The U.S. labor market teed off the new year with a nice surprise as the country's unemployment rate dropped to a near three-year low of 8.3 percent in January, but experts believe that the jobs growth was insufficient to cure the lingeringly sick labor market in the short run.
UNEMPLOYMENT THREE-YEAR LOW
Payroll growth last month was matched with a decrease of the unemployment rate for the fifth consecutive month, adding to a recent string of positive economic data pointing to a stronger economic recovery.
The U.S. unemployment rate edged down to 8.3 percent last month from 8.5 percent in December 2011, a near three-year low since February 2009, as total U.S. nonfarm payroll employment rose by 243,000 in January, beating economists' expectations of about 150, 000, the Labor Department reported on Friday.
Customers rent cars at the Reagan National Airport in Washington D.C., Feb. 3, 2012. The U.S. unemployment rate edged down to 8.3 percent last month from 8.5 percent in December 2011, evidence of an improving job market, the Labor Department reported on Friday. (Xinhua/Fang Zhe)
Private-sector employment grew by 257,000 last month, but governments at all levels continued to trim 14,000 jobs against the backdrop of slashing government outlays.
"The latest payroll survey offers further evidence of a strengthening labor market," said Gary Burtless, a senior fellow with the Brookings Institution, adding that after showing little change over the first half of last year the jobless rate has now fallen 0.8 percentage point since last August.
WIDESPREAD JOB GROWTH
Across-the-board jobs growth in professional and business, leisure and hospitality, health care sectors, as well as upward revisions of earlier data contributed to the decline of the unemployment rate.
The number of newly created jobs for November 2011 was upwardly revised from 100,000 to 157,000, and that for December 2011 was revised from 200,000 to 203,000.
The latest job figures gave a boost to U.S. President Barack Obama who has geared up his reelection bid.
"The unemployment rate came down because more people found work. And altogether, we've added 3.7 million new jobs over the last 23 months," Obama said Friday in a speech after the release of the report when visiting a fire station in Virginia, urging Congress to take more steps to bolster the economic recovery and create jobs.
With the nation's shaky property market reversing the freefall decline trend starting the end of last year, employment in construction increased by 21,000 in January, following a gain of 31,000 in the previous month.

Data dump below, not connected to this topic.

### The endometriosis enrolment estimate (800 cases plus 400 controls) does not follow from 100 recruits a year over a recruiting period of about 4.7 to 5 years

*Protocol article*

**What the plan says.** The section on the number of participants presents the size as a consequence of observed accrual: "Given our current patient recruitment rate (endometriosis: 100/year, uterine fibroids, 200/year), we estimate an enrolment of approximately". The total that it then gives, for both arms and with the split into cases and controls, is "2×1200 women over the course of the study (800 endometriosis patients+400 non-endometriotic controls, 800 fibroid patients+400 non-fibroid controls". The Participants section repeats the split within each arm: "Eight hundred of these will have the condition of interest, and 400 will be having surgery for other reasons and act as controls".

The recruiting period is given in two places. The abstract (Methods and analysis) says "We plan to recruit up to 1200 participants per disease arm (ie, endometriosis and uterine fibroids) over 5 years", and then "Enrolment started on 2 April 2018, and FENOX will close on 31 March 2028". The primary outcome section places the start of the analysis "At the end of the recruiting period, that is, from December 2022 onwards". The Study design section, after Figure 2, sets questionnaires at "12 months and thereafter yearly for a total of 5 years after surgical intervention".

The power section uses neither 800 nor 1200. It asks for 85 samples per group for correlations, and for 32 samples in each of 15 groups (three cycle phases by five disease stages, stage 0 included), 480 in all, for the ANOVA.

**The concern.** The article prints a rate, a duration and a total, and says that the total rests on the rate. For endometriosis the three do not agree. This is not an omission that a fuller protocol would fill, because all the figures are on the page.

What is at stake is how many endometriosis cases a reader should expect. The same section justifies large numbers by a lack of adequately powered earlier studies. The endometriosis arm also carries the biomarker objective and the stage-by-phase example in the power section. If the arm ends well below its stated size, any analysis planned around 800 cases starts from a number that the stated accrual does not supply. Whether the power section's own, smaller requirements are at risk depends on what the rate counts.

The other part of the job market story was that the nation's stubbornly high unemployment rate has hovered above 8 percent for three years and the share of long-term unemployed showed no noticeable decline over the past years, evidence of the structural problems in the labor market.
"There's welcome news in this latest jobs report as more Americans found work last month, but the fact is our unemployment rate is still far too high," U.S. House Speaker John Boehner, the top GOP congressman, said in a statement, adding that American people have seen the same story now for 36 straight months.
Some economists cautioned that there was still a long way from robust U.S. economic and labor market revival, as the faltering real estate market, sluggish wage growth pace and eurozone debt crisis spillovers were dimming the recovery outlook.
The U.S. economy might continue with the sub-par economic growth below its potential for several years, Nicholas Lardy, a senior fellow at the think tank Peterson Institute for International Economics, told Xinhua.
"The U.S. labor market started 2012 with fewer jobs than it had 11 years ago in January 2001 -- a testament to both the enormity of the current labor market crisis as well as the very weak job growth of the 2000-07 business cycle," contended Heidi Shierholz, an economist with the Washington-based Economic Policy Institute.
The share of the long-term unemployed workers who have been unemployed for more than 27 weeks rose to 42.9 percent in January from 42.5 percent a month earlier, and not far away from the peak of 45.5 percent in March 2011. Even at January's jobs growth rate, it would still take until 2019 to get the country back to full employment, Shierholz noted.
The worry is that the poor performing decades characterized by high unemployment and low growth will become the new normal of the 21 century, with disastrous consequences for future American generations, John Taylor, a renowned professor at Stanford University, cautioned in his new book "First Principles: Five Keys to Restoring America's Prosperity".